New Harmony

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New Harmony

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New Harmony was an Owenite socialist community in Indiana which existed from 1825 to 1827.

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New Harmony:

In early 1825 Robert Owen and William Maclure bought 30,000 acres of land from the Rappites at Harmony, Indiana and started the community of New Harmony. There were already 2,000 acres of highly cultivated land, including a 15 acre vinyard, a 5 acre vegetable garden and an orchard of 35 acres. In addition, there was already a large number of buildings there, including housing and agricultural buildings, left to the new community by the group which had previously started the Harmony settlement.

The aim of the community:

Owen’s ambition was to create a better society through the abolition of social classes and personal wealth combined with free education. He said that he had gone to the United States “to introduce an entirely new system of society; to change it from an ignorant, selfish system to an enlightened social system which shall gradually unite all individuals into one and remove all causes for contest between individuals”. A “communist” constitution for the community was drafted in February 1826. Owen and Maclure persuaded a number of scientists and educationalists to come from Europe, and started a kindergarten and introduced vocational education and other educational reforms. Equality of all inhabitants, men and women, was a further aim. Each member was responsible for contributing to the communal workforce, and to motivate members Owen instituted “time money” and “time stores”, a sort of LETS system, where the New Harmony currency was worth the amount of time that the member had worked and could be exchanged for goods worth the equivalent amount of work.

The first year:

Owen took executive control of the community for the first year with the idea of giving it clear leadership and to prevent possible dissension. By the end of the first year, the community had about 1,000 members. The community had the reputation of being atheistic, and Owen heavily criticised those members who had orthodox religious beliefs. In addition, he was a teetotaler, and would not tolerate strong drinks at New Harmony. Class differences came into being, with the intellectuals unwilling to undertake the hard physical labour which was necessary and unwilling to mix with those community members of working class backgrounds. Some parents had problems with the educational ideas and the schooling which took place in the community as children were often separated for long periods from their parents.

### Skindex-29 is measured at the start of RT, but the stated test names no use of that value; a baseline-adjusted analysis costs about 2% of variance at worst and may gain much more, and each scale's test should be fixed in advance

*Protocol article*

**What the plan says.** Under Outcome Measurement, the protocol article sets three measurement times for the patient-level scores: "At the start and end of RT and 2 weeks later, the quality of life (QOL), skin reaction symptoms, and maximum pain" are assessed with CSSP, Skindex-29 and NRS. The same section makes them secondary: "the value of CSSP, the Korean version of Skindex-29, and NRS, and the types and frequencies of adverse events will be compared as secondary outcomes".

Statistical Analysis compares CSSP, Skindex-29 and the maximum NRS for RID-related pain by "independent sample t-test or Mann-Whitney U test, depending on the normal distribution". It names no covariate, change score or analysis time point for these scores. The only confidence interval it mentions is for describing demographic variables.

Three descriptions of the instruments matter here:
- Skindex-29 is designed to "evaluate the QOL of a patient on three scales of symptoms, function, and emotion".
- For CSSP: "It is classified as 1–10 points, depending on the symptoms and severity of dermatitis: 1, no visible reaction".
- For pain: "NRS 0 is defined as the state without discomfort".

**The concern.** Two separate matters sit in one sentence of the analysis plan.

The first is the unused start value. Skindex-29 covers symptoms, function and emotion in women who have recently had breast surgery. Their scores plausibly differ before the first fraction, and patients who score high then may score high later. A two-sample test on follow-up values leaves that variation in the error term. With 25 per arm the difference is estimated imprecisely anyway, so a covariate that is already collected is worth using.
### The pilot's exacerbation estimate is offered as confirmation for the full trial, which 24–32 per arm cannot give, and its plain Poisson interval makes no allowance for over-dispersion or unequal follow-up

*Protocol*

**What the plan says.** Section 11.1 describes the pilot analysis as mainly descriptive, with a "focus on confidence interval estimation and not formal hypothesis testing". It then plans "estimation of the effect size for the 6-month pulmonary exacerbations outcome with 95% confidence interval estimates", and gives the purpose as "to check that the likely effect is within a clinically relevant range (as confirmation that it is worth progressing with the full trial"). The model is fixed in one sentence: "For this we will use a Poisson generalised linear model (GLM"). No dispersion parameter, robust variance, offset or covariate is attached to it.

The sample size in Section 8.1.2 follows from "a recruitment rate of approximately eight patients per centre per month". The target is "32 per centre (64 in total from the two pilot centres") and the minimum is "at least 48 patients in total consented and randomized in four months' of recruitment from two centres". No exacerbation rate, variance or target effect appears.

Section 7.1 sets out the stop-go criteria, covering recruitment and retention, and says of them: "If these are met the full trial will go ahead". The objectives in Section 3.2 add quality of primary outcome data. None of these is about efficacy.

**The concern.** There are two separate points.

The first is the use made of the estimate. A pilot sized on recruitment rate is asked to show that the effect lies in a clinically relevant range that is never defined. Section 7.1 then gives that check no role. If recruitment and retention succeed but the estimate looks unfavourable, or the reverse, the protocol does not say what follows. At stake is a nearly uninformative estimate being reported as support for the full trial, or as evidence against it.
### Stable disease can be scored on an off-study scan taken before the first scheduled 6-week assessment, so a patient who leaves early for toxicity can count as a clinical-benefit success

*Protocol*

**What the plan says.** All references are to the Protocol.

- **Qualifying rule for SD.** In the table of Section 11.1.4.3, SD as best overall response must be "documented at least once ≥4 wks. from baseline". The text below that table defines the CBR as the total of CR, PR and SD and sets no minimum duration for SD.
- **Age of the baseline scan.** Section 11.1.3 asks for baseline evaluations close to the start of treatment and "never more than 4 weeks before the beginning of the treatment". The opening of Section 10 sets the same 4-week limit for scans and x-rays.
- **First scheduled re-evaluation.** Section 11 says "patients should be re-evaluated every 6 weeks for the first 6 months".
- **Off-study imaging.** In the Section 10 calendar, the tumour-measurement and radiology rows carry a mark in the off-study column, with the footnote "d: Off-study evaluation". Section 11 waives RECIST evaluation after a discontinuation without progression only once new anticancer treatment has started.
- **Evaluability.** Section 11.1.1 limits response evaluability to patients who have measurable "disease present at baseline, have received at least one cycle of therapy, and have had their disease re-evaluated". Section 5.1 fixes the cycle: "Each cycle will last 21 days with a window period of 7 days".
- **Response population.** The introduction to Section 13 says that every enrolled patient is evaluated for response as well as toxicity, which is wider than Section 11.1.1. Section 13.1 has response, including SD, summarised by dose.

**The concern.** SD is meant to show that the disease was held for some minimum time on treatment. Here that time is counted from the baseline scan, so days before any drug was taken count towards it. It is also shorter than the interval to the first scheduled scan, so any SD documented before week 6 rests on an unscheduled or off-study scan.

The end of the community:

The community lasted for about two years. In March 1827, after Owen had actively campaigned against prominent religious figures, William Maclure took over the leadership of New Harmony. By May 1827, there were ten different sub-communities on the New Harmony estate, and by the following year, the failure of the project was clear. Despite the rational, scientific ideas behind the community, members did not have enough commitment to make New Harmony a success.

Sub-communities:

Macluria /Community No.2¬†: This was a splinter group set up by Methodists who did not like Owen’s ideas about religion. In 1826, between 80 and 150 people lived in 9 log cabins on 1,300 acres of uncleared land about 2 miles from New Harmony. This group also broke up due to internal conflicts.

Feiba РPeveli / Community No.3 : This was a more successful community which survived the end of New Harmony. Owen granted a group of experienced English farmers 1,400 acres of the best land. They built timber framed houses and log cabins with glass windows. The buildings and land slowly passed into individual private ownership some years later.

Other communities of the “Owen epoch:”

According to John Humphrey Noyes, as many as eleven Owenite communities were founded in other places in 1826. Most failed within a couple of years. The communities included Forrestville Community in Indiana, with sixty members; Haverstraw community, New York, with eighty members: Kendal community, Ohio, with four hundred members; and Nashoba, Tennessee with fifteen members.

(Noyes, “History of American Socialism”, Dover Publications, Inc. New York , 1966).

External Links:

Wikipedia : New Harmony

Harmony and New Harmony

New Harmony: Scientists, Educators, Writers and Artists

See also Harmony Hall at Utopia Britannica.

Sources:

Information about New Harmony has been taken from a number of Websites including those above.

Further information from Chapter 3 of “the new communes“, Ron E. Roberts, Prentice-Hall, Inc., Englewood Cliffs, New Jersey, 1971.

Information about the Sub-communities comes from the Utopia Britannica, which cites “Backwood Utopias” as source..

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